Monday, August 31, 2020

‘US Ambassador’s Claims Baseless’

01 SEP, 2020 - 00:09 

Herald Reporter

The Government yesterday called to order the United States ambassador to Zimbabwe, Mr Brian Nichols for violating the Vienna Convention which governs diplomatic missions, as he is dabbling in local politics through pushing an opposition agenda.

Instead of peddling falsehoods of a non-existent crisis, the Government said Mr Nichols should use his position, as a diplomat stationed in Zimbabwe, to call for the removal of illegal sanctions that his country imposed on Zimbabwe in blatant disregard of international law.

Mr Nichols, who told a South African publication that the Zimbabwean Government does not respect human rights, has consistently turned a blind eye on the political reforms that the Second Republic has instituted including the re-engagement and dialogue platforms that President Mnangagwa has availed to both local and international players.

His position, which dovetails with the opposition agenda that there is a crisis in Zimbabwe, is however, at variance with the situation obtaining in the country, where President Mnangagwa has opened his doors for dialogue to parties that lost the 2018 elections in the spirit of nation building.

In a statement, the Ministry of Foreign Affairs and International Trade said Mr Nichols was engaging in “megaphone diplomacy” through making baseless statements in the media so as to cast aspersions on the Second Republic and its efforts towards achieving Vision 2030.

“The Zimbabwe Government once again expresses its utter dismay at the actions by the United States Ambassador Mr Brian Nichols in continuing to make disparaging public comments and attacks on the Zimbabwe Government’s political and economic programmes in clear violation of the Vienna Convention on Diplomatic Relations, which governs the rules for the exchange and treatment of envoys between States, as well as their behaviour.

“This is despite a reminder from the Honourable Minister of Foreign Affairs and International Affairs in October 2019 that such activities were at variance with the obligations placed on a diplomatic mission, representative or agent of a foreign government by the Vienna Convention on diplomatic relations to respect the rules of diplomatic conduct,” the statement from Ministry of Foreign Affairs and International Trade reads.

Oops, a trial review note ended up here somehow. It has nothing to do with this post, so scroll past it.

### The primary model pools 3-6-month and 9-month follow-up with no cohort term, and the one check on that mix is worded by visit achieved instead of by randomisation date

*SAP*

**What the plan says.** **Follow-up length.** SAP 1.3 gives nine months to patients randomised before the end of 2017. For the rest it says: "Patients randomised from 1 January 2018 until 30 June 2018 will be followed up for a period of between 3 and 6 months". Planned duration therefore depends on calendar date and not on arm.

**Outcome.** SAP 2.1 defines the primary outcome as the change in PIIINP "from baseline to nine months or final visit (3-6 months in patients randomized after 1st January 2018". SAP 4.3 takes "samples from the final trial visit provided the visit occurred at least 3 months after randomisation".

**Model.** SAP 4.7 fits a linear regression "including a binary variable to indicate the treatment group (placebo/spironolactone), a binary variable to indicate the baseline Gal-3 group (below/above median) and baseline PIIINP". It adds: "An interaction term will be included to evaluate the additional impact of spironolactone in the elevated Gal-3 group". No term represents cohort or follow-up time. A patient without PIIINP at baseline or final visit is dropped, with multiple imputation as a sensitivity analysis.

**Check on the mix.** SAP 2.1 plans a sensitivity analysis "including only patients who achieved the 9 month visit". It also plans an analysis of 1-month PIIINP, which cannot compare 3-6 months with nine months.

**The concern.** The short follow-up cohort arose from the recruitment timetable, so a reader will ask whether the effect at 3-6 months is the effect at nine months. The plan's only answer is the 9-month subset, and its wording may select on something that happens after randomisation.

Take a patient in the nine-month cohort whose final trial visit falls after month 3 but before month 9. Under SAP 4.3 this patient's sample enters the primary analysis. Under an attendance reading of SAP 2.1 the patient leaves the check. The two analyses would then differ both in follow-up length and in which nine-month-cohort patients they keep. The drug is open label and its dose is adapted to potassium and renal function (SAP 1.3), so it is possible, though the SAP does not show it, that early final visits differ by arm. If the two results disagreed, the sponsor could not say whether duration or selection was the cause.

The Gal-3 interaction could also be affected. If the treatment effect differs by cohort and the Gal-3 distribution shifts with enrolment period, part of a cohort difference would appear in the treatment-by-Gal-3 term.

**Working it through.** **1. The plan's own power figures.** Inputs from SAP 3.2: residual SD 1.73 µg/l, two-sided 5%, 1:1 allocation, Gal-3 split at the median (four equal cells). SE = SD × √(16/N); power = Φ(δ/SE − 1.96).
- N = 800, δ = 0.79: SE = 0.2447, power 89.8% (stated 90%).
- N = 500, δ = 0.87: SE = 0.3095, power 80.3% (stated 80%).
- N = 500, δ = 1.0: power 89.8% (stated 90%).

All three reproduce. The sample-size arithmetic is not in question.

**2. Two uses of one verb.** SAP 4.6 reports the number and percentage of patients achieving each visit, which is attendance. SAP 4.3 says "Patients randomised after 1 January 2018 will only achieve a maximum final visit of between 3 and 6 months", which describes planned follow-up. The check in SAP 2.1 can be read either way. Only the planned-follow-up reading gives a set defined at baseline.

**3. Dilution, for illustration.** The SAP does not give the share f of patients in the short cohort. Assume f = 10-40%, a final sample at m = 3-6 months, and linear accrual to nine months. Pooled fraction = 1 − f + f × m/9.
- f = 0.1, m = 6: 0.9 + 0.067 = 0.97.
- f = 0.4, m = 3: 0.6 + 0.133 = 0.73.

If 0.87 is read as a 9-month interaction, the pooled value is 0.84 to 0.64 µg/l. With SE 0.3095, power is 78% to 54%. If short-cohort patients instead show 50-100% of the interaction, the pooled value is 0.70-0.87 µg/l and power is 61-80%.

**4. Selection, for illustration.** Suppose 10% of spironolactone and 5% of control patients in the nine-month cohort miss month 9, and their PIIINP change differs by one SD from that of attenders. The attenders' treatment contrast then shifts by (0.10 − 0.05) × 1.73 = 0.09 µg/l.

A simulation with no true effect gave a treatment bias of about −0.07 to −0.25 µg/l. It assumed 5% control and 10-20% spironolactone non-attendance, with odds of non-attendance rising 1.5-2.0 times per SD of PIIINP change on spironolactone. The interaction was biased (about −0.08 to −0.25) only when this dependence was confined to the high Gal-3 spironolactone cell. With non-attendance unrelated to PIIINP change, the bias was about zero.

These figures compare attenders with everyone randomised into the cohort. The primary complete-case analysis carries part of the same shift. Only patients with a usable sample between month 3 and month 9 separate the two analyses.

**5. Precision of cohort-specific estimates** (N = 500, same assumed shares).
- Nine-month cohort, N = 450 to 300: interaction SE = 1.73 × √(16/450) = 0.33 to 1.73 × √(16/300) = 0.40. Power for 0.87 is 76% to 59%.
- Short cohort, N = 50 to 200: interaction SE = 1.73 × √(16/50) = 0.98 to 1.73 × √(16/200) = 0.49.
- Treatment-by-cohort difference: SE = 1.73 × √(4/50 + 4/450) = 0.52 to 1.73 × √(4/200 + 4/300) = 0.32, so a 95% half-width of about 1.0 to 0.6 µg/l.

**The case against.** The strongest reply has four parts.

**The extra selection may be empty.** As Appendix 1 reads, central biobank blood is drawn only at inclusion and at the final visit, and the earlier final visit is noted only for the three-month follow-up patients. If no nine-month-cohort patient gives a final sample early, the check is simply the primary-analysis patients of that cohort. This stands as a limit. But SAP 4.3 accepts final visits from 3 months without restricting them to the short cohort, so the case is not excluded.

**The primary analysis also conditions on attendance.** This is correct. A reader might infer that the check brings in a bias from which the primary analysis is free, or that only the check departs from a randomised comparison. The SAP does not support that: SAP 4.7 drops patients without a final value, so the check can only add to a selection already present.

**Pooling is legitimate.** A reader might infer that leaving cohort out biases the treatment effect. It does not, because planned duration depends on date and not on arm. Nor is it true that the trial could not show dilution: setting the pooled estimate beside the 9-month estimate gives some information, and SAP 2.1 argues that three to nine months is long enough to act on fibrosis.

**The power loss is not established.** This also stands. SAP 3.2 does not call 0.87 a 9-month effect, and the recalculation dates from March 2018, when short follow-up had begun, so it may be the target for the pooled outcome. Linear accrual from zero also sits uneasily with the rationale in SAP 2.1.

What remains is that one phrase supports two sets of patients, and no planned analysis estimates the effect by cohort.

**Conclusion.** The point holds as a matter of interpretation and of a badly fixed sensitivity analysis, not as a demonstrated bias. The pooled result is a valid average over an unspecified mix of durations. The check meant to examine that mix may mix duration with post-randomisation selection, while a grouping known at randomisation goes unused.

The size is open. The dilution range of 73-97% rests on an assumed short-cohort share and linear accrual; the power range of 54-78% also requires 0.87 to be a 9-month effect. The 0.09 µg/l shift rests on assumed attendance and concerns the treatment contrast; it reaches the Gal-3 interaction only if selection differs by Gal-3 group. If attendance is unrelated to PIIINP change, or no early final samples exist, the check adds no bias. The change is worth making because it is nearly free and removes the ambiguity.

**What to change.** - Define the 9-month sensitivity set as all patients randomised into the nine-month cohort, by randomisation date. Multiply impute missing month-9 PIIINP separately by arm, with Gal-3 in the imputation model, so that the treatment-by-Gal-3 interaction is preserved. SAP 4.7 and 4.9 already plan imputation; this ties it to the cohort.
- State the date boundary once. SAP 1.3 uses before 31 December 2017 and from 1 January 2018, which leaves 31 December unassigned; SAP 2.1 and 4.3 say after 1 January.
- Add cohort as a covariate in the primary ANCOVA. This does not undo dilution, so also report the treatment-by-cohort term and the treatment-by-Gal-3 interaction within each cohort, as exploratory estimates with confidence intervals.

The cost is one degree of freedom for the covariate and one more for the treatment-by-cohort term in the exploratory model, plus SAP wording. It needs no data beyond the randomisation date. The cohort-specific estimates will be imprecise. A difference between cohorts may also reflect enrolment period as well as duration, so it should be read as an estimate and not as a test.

“Furthermore, diplomatic channels for communication of any concerns to the Zimbabwe Government do exist and Ambassador Nichols is encouraged to make use of these, instead of engaging in the megaphone diplomacy of casting aspersions on the Zimbabwe Government and dabbling in local politics including pushing an agenda meant to prop up the fortunes of an opposition which is trying to sell a dummy to the world, that there is a political crisis in Zimbabwe. The truth of the matter is that there simply is no such crisis in Zimbabwe.”

The ministry said allegations by Ambassador Nichols of a country in turmoil were without grounding, adding that a forum for national dialogue already existed and it was up to those who remain outside to join it.

“Ambassador Nichols’ actions are objectionable and stand in contravention of Diplomatic Missions’ obligations under the Vienna Convention.  The Ambassador has a responsibility to carry out his legitimate functions without unduly attacking the Zimbabwe Government. He is therefore urged to cease forthwith any actions which result in not only further harming relations between Zimbabwe and the United States, but are also a flagrant violation of protocol, etiquette and the basic tenets of the Vienna Convention,” said the ministry.

The Government said Zimbabwe, like most countries, is grappling with the Covid-19 pandemic, effects of Cyclone Idai, droughts and the debilitating effects of the illegal sanctions that have bled the country of millions.

“Contrary to claims by Ambassador Nichols that Zimbabwe lacked democracy and that the Government ignored human rights, Zimbabwe actually has a vibrant democracy which is buttressed by a free Press and an independent judiciary and the Government respects the rights of Zimbabweans.”

Government’s record in fighting corruption is well documented and Ambassador Nichols was aware of cases of several former Government ministers and senior officials on trial for corruption, said the ministry.

The ministry said as a local diplomat Ambassador Nichols should be able to focus on several developments the Government has embarked upon to improve the economy.

The ministry said Zimbabwe was currently undertaking a re-engagement drive with Western countries including the US as evidenced by President Mnangagwa’s meeting last year in Mozambique with United States Assistant Secretary of State Ambassador Tibor Naggy with whom he held very cordial and frank discussions regarding bilateral cooperation and developments in Zimbabwe.

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